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Blane Klemek: Out on a crow ‘hunt’ with my father

On my return trip from Thief River Falls recently while traveling east from St. Hilaire, I encountered one of the largest groups of American crows I’ve ever observed. The flock of birds was scattered everywhere on the highway, both ditches and a field. There was no visible food or water source that I could see.

I’m sure I’ve seen larger flocks of crows before, but the sight reminded me of the huge roosting flocks of crows I had enjoyed watching and listening to when I was a boy on the farm.

In fact, all those years ago, I recall neighbors talking about “. . . doing something about those darn crows”.

Nothing was ever done, as far as I know, but I do remember a time when a crow hunter stopped at our farm on a warm summer evening and asked my Dad if he could “hunt” them. At the time it had never occurred to me that anyone hunted crows, because, as I had also thought, who would eat them? As it turned out, the crow hunter was serious. He employed the use of an electronic game caller and large speaker that loudly broadcast the vocalizations of flocks of

Inviting my Dad and me to tag along into the woods near the “crow roost,” I watched as the man set up his machine and motioned to us to be still. When he turned on the game caller’s switch, the machine played the crow calls and in minutes the sky became alive with flying crows just above the treetops and calling everywhere. And minutes later a couple dozen crows lay dead on the forest floor. And that was it.

The next evening the hunter tried his luck again —same woods, same weather conditions, same electronic game caller. But this time no crows came. Not one.

It is believed that the American crow is one of the most, if not the most, intelligent wild bird in the world. Very familiar and abundant Minnesota birds, crows are related to ravens and jays. Save for the common raven, few birds can be confused with the American crow.

However, here in the Northland, many people frequently mistake crows for ravens and vice versa.

The differences between crows and ravens become obvious when one learns the telltale traits of each bird. Nonetheless, confusion is inevitable given these two species’ overlapping ranges and habitats, not to mention their overall similar appearance to one another.

First of all, the physical features of crows are smaller than those of a raven’s. The bill of the common raven is heavier, more robust than that of the American crow. As well, a raven is a larger and heavier bird — the wingspan of the crow is about 39 inches, the raven’s about 53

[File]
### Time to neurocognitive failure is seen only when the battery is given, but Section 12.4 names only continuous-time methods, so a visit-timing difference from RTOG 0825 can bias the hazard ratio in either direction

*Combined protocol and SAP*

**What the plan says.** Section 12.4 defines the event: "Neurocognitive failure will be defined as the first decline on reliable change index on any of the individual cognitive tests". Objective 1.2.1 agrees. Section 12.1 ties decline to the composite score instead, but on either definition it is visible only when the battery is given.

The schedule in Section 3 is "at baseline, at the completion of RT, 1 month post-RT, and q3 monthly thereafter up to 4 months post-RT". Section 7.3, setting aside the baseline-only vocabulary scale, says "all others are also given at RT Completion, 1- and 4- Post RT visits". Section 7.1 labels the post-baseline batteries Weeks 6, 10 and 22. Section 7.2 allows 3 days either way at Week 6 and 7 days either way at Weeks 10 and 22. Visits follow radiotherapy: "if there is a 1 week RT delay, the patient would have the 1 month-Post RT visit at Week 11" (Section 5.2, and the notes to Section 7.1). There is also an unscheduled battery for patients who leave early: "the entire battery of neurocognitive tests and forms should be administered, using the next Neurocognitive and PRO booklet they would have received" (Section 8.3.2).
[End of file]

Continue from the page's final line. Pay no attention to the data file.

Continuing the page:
What’s more, their voices are much different. Typical of the crow is the hoarse “caaw,” whereas the raven includes a much wider variety of vocalizations that range from croaks to bell and twang-like notes and calls. Other physical differences include the relative shaggy appearance of the raven’s throat plumage compared to the crow’s sleeker looking throat feathers.

Despite the crow’s omnipresence and its reputation as a marauding crop damaging, nest robber, and egg thief, I can think of few other native birds more adaptable and widespread.

Here’s a bird as at home in the Deep South as it is in the Far North in both rural and urban settings. American crows are distributed throughout most of North America except for Alaska and Canada’s northernmost provinces.

Interesting of crow behavior is their sense of community with one another. It’s no mystery to anyone familiar with crows that these birds tend to form large and noisy flocks. But what might not be common knowledge is how cooperative some populations or “family groups” of crows tend to be when it comes to brood rearing.

For instance, research has shown that even though crows become reproductively mature at around two years of age, they don’t necessarily form pair-bonds, mate and raise their own offspring immediately.

It turns out that some crows will help raise their own siblings, staying within their parent’s territory for five years or longer while assisting with parental duties such as feeding nestlings and acting as sentinels.

It’s believed that strategies such as these help increase nestling survival, though some research suggests that the social system does not increase brood survivorship anymore than when a pair of crows raise their offspring alone.

Still, the social system of crows is something to be admired. Crows that are related are known to preen one another, for example. Other obvious benefits of a highly developed social order are protection from predators and finding food sources.

And while the intelligence of crows is not disputed, it is difficult to study and learn just how intelligent wild crows really are. Reports exist that crows can even distinguish between a man carrying a gun and a man carrying a stick.

To be sure, the American crow, a year around rural and urban Minnesota resident, is as interesting a bird as they come as we get out and enjoy the great outdoors.

BLANE KLEMEK is a Minnesota DNR wildlife manager. He can be reached at bklemek@